The roles for women in the Blade Runner universe haven’t changed very much, and that’s definitely an aspect I didn’t like here. 2049 is a man’s world and women are still mostly pretty dolls. They are there to serve men the illusion of traditional domestic bliss, they are street urchin prostitutes, they are towering hologram advertisements of Russian ballerinas, or naked pornbots striding between blocks of favelas. And when women are not merely decorative—living out existences which, in fairness to Villeneuve, are often portrayed as hollow—a central female figure is still defined mainly by childbirth. The exceptions to this are LAPD Lt. Joshi, played by Robin Wright, who has recently become the go-to actress for tough female characters of a certain age (i.e. over 30) and Niander Wallace’s #1 overachieving employee replicant, Luv (Sylvia Hoeks).

What does she do when she’s alone? That’s not at all the point here, yet exploring this question would’ve made the world more immersive.

But building on the considerable foundation of the original Blade Runner is quite enough to satisfy wary fans. There are close-ups of eyeballs, stunning aerial shots of urban sprawl, neon, noodles, Pan-Am logos, and light-up umbrellas. Edward James Olmos makes some origami. Hans Zimmer’s score is atmospheric and riffs on some classic Vangelis themes. And there is Harrison Ford reprising another iconic role. (What’s next? Witness 2: Witness Harder?) And, no, just because we see a gruffer, older Deckard does not mean he is definitely human. So the debate continues.

Deckard and K are two sides of the same coin, and Blade Runner’s pacing picked up considerably when they finally meet in a radioactive Las Vegas. This is not to say Blade Runner 2049 doesn’t earn its running time, but the very cerebral plot becomes more lively in the final act, when we see some serious ass-kicking and flying car chases. Villeneuve knows how to stage thrilling action sequences, if not a coherent debate on bioethics and sociology.

The only glaring aspect missing from the original movie is that there are no characters in 2049 I’d remember as well or as fondly as Rutger Hauer’s Roy Batty—though I did really love David Bautista’s brief screentime as Sapper Morton, the Nexus 8 K hunts down in the beginning and the central figure of the second promotional 2049 prequel short film, 2048: Nowhere to Run.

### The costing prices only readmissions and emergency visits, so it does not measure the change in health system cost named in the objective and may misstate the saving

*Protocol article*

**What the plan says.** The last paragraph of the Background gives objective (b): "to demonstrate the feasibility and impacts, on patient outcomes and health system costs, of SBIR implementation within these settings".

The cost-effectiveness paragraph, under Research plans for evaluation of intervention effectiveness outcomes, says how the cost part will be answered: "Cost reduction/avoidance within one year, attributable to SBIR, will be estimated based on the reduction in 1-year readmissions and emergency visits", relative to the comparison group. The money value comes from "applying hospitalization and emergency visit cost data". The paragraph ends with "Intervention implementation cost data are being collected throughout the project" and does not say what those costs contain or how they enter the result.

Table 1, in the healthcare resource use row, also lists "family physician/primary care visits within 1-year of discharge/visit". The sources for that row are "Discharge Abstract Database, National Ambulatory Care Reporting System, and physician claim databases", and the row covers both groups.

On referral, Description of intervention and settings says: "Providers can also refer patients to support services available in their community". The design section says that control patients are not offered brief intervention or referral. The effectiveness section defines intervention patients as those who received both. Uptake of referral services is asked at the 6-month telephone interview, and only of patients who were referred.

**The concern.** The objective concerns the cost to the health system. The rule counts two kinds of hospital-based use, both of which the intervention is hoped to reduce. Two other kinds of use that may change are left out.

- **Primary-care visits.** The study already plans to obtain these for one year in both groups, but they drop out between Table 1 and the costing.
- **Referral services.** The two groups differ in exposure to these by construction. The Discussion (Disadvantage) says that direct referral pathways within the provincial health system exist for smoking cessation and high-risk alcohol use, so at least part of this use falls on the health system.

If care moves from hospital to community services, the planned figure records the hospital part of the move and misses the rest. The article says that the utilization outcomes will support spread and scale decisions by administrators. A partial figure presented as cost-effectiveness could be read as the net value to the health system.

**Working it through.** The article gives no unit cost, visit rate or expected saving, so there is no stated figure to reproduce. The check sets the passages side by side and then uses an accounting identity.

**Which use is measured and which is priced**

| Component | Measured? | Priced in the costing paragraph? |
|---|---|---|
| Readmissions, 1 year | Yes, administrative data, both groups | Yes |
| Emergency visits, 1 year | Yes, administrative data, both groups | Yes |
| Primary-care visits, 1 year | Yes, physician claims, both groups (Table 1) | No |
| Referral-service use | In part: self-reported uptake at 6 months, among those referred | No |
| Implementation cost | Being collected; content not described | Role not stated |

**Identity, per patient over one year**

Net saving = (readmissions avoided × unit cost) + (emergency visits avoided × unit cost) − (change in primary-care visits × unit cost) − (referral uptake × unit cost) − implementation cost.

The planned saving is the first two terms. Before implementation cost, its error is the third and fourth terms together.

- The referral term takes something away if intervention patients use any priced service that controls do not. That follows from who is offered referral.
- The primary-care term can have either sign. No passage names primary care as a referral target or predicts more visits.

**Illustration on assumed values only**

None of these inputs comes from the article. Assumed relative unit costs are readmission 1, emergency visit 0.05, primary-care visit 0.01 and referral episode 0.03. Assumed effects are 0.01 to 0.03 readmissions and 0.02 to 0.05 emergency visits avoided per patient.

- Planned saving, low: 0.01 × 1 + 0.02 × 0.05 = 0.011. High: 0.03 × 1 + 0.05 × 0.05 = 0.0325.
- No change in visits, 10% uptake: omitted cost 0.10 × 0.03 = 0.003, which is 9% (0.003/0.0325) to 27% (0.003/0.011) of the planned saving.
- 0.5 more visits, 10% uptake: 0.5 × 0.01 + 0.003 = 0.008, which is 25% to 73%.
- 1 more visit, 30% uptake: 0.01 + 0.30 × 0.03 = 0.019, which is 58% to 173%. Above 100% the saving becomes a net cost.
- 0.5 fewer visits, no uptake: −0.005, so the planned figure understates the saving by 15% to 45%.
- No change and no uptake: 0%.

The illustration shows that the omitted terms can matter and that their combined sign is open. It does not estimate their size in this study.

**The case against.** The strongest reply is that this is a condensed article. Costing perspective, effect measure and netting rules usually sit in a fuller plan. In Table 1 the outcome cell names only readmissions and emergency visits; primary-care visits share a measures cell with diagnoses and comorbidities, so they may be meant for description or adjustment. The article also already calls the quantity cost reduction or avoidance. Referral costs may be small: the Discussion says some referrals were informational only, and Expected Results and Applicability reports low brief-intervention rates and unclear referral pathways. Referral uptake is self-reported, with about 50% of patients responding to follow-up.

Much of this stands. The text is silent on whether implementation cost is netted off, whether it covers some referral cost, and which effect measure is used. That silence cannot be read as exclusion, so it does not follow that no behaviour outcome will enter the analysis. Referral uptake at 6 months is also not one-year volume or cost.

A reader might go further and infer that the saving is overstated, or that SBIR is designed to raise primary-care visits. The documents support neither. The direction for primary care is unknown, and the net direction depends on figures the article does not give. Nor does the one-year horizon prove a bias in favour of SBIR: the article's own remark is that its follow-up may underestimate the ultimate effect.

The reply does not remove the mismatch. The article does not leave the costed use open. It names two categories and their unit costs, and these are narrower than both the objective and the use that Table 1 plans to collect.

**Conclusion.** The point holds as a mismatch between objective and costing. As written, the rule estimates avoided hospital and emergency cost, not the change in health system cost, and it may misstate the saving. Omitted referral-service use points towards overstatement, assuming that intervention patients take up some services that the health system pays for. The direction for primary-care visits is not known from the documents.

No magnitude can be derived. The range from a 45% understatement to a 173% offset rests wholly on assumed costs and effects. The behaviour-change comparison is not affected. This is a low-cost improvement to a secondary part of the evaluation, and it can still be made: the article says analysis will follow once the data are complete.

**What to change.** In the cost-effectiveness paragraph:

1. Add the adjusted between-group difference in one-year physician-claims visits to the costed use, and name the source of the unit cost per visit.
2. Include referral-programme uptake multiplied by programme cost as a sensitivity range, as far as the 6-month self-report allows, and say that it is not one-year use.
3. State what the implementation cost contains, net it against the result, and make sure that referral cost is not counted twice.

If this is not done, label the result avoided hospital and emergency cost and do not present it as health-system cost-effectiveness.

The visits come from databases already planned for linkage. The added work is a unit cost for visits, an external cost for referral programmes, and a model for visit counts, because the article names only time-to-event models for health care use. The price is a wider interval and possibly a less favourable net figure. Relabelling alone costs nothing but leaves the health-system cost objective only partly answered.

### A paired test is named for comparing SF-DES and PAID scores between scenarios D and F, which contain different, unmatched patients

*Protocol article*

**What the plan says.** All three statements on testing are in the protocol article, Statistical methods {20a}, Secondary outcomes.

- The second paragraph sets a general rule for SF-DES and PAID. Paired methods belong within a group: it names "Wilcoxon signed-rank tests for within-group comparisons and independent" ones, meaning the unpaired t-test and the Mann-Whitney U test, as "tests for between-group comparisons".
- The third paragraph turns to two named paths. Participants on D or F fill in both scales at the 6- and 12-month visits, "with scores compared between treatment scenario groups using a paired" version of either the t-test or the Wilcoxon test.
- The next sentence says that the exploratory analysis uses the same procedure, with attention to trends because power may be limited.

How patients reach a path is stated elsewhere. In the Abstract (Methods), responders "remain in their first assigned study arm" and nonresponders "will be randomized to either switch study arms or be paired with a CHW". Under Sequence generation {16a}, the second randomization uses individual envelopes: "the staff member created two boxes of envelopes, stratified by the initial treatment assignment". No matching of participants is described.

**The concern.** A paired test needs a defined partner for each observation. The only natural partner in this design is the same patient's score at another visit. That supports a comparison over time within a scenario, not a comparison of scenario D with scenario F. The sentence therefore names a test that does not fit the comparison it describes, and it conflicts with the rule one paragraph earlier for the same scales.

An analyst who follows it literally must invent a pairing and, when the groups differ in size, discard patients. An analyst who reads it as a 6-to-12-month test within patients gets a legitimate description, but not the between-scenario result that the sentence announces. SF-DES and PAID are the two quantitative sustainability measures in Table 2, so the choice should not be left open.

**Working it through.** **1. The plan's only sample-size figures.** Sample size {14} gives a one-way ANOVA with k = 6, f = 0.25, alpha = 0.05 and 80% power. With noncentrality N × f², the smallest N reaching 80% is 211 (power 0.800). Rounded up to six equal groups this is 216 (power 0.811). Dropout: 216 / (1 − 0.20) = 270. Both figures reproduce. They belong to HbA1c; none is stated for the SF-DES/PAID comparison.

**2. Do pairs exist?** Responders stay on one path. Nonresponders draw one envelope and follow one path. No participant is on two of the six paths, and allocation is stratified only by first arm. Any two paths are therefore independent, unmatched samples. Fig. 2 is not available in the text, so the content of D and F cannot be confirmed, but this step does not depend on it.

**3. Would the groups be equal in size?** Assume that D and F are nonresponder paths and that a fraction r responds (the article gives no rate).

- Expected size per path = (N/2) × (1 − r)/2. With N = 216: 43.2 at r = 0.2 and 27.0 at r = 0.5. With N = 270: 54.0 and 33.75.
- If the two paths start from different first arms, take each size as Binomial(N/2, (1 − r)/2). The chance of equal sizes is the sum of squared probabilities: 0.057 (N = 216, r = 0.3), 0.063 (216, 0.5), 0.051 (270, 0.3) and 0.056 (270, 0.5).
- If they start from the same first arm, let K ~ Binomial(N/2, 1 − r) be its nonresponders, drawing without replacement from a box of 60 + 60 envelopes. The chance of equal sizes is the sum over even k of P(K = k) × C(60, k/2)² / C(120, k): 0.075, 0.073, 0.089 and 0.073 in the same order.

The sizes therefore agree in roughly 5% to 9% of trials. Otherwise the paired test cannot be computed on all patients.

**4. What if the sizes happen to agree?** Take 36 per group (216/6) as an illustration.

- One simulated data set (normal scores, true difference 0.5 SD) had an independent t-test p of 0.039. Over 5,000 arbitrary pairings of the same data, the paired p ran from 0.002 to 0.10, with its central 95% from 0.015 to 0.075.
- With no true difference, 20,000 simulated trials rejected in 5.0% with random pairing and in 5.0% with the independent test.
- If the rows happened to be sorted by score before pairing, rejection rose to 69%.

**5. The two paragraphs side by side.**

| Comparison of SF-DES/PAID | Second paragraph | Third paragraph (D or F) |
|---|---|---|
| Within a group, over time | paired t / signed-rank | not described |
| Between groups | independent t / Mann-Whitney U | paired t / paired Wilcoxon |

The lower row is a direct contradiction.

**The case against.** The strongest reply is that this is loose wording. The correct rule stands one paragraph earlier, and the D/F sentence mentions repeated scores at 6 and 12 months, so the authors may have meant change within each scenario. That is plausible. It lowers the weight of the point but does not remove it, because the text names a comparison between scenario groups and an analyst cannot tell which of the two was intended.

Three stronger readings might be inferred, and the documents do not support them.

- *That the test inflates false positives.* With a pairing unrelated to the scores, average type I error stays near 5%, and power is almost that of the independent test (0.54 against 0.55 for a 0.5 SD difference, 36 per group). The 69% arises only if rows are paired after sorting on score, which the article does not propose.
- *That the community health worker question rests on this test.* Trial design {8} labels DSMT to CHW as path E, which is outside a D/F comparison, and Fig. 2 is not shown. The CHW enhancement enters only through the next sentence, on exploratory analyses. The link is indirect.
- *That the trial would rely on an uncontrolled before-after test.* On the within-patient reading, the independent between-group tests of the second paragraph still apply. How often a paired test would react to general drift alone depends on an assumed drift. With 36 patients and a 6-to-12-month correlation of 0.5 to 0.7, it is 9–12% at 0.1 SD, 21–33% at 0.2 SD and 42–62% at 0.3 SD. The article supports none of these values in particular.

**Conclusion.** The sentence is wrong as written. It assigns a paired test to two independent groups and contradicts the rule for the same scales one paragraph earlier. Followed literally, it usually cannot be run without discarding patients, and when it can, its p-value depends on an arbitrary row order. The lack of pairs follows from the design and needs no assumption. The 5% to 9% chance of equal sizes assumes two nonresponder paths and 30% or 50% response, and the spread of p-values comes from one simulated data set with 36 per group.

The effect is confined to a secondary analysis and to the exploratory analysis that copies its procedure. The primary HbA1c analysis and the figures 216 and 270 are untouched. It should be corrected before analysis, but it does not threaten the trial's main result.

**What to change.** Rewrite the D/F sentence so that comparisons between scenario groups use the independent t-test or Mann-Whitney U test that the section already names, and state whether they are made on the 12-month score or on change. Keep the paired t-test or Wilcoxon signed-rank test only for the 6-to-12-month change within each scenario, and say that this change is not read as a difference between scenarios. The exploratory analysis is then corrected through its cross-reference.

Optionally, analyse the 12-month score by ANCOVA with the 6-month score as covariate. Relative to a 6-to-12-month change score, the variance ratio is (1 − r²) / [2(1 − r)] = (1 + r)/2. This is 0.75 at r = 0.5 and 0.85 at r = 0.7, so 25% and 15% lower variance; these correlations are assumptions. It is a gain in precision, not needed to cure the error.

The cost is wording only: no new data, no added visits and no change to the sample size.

In the end, I am still thinking of Blade Runner 2049 days after seeing it and, in that respect, I’m relieved that I kept my expectations tempered going in and came out mostly enjoying the endeavor. Blade Runner 2049 occupies a liminal space between future noir, nostalgia, and post-modern dystopia fiction. The scope of the movie is large, but the story of one Everyman replicant’s hope and purpose is uplifting, and hints at future rebellion and recognition of an underclass deserving of a new definition. Whether this in turn means that more movies are definitely coming, or are even warranted, time will tell, but K’s story concludes in a satisfying way and I’m grateful that Ridley Scott handed the reins to Denis Villeneuve, who is certainly following in the master’s footsteps while establishing his own strong vision.

Eyeballs and all.

Blade Runner 2049 is in theaters everywhere now.

Theresa DeLucci is a regular contributor to Tor.com. She’s also talked pop culture for Boing Boing, Den of Geek, B&N’s Sci-Fi & Fantasy Blog and Wired.com’s Geek’s Guide to the Galaxy. She won’t live forever. But, then again, who does? In the meantime, follow her on Twitter.